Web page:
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Meet This Life-Saving Rat From Cambodia
AN AFRICAN RAT RECEIVES PRESTIGIOUS GOLD MEDAL FOR SAVING LIVES
A metal detector can take 1–4 days to detect land mines in the war-torn landscapes of Cambodia. However, a Gambian pouched rat named Magawa can detect them in 20 minutes.
But where did Magawa come from? A Belgium-registered charity named Apopo trained Magawa in Tanzania as part of the program HeroRATs where after a year of training, the animals become certified. This program has been around since the 1990s, teaching animals how to detect land mines and tuberculosis. Magawa only works for a half-hour during the day, but as he nears retirement age at 7 years old, Magawa has sniffed out 39 land mines and 28 unexploded munitions in his career. His tremendous work has now been recognized worldwide. In 2020, the U.K. veterinary charity PDSA gave Magawa its gold medal for “life-saving devotion to duty, in the location and clearance of deadly land mines in Cambodia.” Over 30 animals have received this award so far, but Magawa is the first rat. “To receive this medal is really an honour for us,” Apopo’s chief executive, Christophe Cox, told the Press Association news agency. “But also, it is big for the people in Cambodia, and all the people around the world who are suffering from land mines.” Now that’s a real hero if we’ve ever seen one. Thank you, Magawa, for all your hard work, and we hope you have a long and happy retirement ahead of you!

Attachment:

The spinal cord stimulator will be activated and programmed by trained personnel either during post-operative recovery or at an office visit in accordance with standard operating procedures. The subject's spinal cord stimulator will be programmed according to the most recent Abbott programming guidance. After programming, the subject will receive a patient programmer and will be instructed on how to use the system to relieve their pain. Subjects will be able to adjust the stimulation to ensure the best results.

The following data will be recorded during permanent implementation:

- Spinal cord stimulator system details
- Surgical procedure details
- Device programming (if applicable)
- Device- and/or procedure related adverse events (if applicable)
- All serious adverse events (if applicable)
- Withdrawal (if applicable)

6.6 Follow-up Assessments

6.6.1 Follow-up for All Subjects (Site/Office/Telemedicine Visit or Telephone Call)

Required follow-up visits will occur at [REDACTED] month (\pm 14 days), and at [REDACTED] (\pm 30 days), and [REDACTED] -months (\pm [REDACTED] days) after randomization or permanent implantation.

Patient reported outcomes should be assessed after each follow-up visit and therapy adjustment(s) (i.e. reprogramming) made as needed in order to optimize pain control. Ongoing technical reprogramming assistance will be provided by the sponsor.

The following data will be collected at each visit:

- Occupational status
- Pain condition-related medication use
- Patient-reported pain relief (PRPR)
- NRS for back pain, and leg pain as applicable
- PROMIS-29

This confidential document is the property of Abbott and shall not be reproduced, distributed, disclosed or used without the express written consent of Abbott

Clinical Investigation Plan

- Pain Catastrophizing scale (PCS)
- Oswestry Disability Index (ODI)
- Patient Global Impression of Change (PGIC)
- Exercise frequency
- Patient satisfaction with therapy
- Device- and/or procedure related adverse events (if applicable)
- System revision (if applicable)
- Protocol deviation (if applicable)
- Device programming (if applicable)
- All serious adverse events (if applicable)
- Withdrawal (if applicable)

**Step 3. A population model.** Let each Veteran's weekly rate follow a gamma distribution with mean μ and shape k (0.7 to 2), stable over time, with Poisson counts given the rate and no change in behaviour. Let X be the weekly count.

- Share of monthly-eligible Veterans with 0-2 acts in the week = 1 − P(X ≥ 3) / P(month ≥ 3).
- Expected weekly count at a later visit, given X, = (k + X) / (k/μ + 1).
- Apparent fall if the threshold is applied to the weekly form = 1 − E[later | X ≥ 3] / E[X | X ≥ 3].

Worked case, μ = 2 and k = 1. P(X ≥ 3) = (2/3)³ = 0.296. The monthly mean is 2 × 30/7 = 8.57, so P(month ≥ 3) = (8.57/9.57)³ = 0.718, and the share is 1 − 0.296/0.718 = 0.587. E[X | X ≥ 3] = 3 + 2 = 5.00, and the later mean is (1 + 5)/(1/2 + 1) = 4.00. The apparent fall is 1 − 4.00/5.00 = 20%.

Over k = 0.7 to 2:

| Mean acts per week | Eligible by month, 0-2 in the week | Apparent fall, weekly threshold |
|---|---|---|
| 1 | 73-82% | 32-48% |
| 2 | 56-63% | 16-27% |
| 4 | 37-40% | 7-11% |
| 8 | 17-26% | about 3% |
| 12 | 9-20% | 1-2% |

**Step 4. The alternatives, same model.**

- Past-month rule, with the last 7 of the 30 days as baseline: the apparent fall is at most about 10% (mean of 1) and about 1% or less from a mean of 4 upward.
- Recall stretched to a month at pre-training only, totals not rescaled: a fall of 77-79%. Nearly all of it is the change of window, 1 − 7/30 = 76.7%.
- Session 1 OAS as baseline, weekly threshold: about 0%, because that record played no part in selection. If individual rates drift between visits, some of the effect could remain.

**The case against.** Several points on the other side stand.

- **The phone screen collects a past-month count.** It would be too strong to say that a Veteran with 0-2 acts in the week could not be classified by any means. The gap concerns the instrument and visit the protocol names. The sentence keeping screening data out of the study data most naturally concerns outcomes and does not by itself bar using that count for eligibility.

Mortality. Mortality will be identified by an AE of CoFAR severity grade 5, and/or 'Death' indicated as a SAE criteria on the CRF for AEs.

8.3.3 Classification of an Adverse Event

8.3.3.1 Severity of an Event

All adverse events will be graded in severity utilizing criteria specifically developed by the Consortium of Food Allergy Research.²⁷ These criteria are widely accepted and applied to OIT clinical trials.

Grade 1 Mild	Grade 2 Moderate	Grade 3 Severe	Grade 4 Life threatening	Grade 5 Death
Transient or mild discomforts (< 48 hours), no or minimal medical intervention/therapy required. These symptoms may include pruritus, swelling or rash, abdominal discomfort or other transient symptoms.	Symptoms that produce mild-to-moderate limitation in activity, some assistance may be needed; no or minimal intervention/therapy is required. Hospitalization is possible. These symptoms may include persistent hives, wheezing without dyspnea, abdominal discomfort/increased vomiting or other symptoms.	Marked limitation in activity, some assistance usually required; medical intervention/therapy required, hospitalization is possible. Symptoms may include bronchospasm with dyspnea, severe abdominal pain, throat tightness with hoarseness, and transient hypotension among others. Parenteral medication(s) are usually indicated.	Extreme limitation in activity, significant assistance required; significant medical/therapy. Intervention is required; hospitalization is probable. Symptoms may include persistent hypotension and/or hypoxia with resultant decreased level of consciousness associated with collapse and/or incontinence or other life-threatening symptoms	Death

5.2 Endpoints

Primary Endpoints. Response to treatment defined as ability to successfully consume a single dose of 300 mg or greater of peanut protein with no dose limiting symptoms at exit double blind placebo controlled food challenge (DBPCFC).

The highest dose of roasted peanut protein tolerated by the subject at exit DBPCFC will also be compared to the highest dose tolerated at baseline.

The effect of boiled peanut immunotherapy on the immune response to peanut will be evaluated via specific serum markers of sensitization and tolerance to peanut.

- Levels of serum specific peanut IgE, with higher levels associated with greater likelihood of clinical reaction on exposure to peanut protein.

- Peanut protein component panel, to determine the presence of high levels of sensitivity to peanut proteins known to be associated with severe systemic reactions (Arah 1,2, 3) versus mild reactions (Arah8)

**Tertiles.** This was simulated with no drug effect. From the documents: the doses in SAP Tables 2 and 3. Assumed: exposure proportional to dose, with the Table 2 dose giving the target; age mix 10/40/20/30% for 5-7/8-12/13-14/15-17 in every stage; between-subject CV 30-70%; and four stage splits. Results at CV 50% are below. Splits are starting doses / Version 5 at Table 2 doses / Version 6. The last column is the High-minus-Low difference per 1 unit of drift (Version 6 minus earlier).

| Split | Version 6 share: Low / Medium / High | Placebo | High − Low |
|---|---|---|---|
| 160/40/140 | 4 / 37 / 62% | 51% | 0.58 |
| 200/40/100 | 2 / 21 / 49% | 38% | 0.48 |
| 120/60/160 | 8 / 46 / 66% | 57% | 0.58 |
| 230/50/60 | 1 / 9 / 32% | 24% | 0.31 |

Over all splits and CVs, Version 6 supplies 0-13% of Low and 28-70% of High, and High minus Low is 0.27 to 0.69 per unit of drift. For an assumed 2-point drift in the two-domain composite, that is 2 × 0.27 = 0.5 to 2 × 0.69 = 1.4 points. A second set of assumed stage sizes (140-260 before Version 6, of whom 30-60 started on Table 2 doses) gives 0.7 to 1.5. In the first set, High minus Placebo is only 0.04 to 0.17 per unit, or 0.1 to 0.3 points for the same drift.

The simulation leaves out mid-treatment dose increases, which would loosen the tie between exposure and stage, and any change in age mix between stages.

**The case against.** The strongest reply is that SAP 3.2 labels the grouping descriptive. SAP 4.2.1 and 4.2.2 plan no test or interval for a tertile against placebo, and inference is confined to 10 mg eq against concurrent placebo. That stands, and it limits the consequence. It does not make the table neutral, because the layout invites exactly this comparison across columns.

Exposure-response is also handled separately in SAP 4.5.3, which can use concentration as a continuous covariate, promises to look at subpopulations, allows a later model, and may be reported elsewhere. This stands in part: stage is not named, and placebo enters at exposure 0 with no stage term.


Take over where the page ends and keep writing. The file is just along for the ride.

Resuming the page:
Magawa’s ability to sniff land mines has been lauded as “truly unique,” as he potentially saves hundreds of lives every day. Yet, he weighs a mere 2.75 pounds and is only 28 inches long. While that’s larger than your average rodent, Magawa is still light enough to safely step over land mines without setting them off. That’s been amazing news for Cambodians. The land mine problem began during the civil wars of the ‘70s and ‘80s, causing over 64,000 casualties and creating 25,000 amputees since 1979.
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